It’s a concise summary of what canon law and the catechism have to say about divorced couples and communion. Let me just add that Pope Francis has spoken often and with great concern about this state of things, and that he called the October synod for a complete discussion of the communion question, within the overall search for pastoral approaches to marriage and family. Let us pray together for the bishops who will take part, and that the Holy Spirit guide them to speak boldly with one voice.
Steny Guilarte - 07/20/2015 04:40 PM
Excellent article Msgr. Souckar Thank you!
Diane - 07/20/2015 03:13 PM
Thank you so much for this very informative article. There are so many misconceptions about divorced Catholics and/or those Catholics who marry a divorced person. We need more information and more dialog about these issue. I'm so happy to read your blog; it was very enlightening and I look forward to reading more.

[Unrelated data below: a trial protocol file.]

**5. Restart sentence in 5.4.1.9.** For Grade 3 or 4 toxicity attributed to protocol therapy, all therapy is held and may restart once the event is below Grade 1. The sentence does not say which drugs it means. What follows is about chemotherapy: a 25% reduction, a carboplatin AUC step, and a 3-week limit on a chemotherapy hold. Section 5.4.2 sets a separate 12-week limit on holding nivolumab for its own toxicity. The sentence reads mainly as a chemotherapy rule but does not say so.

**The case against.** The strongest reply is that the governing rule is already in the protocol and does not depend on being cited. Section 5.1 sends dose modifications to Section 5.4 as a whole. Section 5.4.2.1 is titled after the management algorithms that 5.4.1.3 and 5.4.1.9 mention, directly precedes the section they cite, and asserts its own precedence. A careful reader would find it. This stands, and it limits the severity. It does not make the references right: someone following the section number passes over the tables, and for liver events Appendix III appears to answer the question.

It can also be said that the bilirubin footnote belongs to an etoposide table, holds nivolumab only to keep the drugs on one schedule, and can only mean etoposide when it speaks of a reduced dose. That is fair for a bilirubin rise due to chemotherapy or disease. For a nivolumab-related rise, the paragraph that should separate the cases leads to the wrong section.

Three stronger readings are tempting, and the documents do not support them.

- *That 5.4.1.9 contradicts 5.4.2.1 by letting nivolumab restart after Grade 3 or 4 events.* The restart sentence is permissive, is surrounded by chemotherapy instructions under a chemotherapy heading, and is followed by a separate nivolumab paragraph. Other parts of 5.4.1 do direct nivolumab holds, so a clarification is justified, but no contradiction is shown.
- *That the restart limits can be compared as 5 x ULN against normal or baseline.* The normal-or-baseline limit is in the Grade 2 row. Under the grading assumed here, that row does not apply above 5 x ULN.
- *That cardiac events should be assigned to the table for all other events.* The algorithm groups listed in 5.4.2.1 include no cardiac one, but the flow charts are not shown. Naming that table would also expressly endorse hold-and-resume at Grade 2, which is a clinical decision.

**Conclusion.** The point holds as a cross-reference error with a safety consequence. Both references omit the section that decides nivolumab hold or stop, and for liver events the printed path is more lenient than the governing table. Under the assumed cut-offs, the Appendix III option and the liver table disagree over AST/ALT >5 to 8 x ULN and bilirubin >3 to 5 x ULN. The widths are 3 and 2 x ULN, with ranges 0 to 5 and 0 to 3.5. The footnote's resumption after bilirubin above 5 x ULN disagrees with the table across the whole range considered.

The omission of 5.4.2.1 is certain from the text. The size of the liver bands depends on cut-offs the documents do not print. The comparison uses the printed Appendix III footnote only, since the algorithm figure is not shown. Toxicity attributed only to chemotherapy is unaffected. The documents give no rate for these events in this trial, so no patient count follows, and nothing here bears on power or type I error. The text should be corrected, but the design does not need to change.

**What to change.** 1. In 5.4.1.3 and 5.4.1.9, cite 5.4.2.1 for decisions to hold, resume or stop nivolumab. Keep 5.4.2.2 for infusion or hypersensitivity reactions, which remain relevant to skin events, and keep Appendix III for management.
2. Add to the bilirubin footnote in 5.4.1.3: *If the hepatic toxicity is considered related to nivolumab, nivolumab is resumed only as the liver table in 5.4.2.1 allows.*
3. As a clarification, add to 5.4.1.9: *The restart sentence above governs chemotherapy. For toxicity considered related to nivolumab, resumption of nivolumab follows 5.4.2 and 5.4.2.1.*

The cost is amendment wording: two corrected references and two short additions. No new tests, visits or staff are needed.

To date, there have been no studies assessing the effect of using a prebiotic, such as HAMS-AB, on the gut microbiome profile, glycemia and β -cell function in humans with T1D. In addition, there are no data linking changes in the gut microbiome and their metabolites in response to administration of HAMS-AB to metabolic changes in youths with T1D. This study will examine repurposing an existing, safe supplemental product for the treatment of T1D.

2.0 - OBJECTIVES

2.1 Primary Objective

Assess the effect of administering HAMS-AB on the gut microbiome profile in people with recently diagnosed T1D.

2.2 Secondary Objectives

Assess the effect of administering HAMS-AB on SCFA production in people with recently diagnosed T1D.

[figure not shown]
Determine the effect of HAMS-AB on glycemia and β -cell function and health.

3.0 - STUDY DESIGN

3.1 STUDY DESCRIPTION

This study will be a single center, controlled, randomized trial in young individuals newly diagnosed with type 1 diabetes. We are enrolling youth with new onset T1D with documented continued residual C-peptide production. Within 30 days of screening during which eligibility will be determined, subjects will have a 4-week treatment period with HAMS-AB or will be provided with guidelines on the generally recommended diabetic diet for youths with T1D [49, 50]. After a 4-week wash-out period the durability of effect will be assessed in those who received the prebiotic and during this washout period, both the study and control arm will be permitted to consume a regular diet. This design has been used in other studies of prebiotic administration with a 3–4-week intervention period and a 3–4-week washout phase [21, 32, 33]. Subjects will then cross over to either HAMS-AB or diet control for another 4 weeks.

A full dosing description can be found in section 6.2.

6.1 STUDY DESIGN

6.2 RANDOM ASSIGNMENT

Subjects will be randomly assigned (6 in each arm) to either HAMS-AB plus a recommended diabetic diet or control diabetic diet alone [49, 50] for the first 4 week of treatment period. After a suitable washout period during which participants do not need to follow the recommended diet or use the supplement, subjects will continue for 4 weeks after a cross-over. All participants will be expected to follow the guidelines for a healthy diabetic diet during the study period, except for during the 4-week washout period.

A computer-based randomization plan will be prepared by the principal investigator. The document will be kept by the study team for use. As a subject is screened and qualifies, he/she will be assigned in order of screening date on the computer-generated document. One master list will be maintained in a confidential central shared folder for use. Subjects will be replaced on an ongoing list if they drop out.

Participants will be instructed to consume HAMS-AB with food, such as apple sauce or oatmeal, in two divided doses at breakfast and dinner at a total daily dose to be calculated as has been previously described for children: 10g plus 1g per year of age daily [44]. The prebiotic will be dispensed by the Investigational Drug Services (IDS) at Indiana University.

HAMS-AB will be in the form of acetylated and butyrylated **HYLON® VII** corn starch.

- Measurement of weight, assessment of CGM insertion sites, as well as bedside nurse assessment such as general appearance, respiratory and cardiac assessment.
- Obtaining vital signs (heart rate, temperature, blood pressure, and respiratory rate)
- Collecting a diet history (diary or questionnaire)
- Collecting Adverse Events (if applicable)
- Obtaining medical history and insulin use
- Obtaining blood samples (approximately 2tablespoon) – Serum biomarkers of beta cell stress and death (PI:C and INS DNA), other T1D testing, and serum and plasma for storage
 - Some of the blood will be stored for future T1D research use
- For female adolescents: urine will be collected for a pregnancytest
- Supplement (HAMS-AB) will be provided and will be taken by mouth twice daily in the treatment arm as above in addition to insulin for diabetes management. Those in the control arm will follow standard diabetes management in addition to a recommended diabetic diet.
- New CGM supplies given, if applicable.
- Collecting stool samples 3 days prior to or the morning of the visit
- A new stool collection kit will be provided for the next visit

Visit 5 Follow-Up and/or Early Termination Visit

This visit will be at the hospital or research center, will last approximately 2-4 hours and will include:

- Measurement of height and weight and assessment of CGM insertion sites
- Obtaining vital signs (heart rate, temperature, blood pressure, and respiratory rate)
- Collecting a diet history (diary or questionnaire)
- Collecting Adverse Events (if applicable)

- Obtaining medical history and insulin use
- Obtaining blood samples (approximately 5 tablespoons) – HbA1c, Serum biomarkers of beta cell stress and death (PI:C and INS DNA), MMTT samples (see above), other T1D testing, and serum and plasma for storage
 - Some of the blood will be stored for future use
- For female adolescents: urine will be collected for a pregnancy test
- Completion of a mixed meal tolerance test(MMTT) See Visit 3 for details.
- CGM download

Elaine Parker - 07/20/2015 01:57 PM
Thank you for this informative article. I myself was in a marriage which ended in divorce not by my choice. It is important to have clarity in the teachings of the Church. I will pass this information to those I come in contact with in my ministry to the divorced in the Church. I would love to see an article clarifying the annulment process as this is another area of difficulty for those in the process of divorce.
Pat Solenski - 07/20/2015 12:21 PM
Thank you! Thank you! Thank you! for this informative article. There is so much misunderstanding and inaccuracy regarding the Church's teaching. Your clarity in the various situations will illuminate for some and provide for others accurate information. Thank you also for reminding us to look to our brothers and sisters with love and understanding.
Martha P. Selaya - 07/20/2015 11:49 AM
Msgr, thank you for this article that will clarify to many, I pray, the Church's stand about Marriage, Divorce, and being a practicing Catholic and attending Mass, and even Communion whenever after receiving Absolution after a confession. God bless you always!
Sr. Lidia Valli - 07/20/2015 11:36 AM
Thank you for the clarity. May our Lord bless you
Sr. Lidia Valli - 07/20/2015 11:35 AM
Thank you for the clarity. May our Lord bless you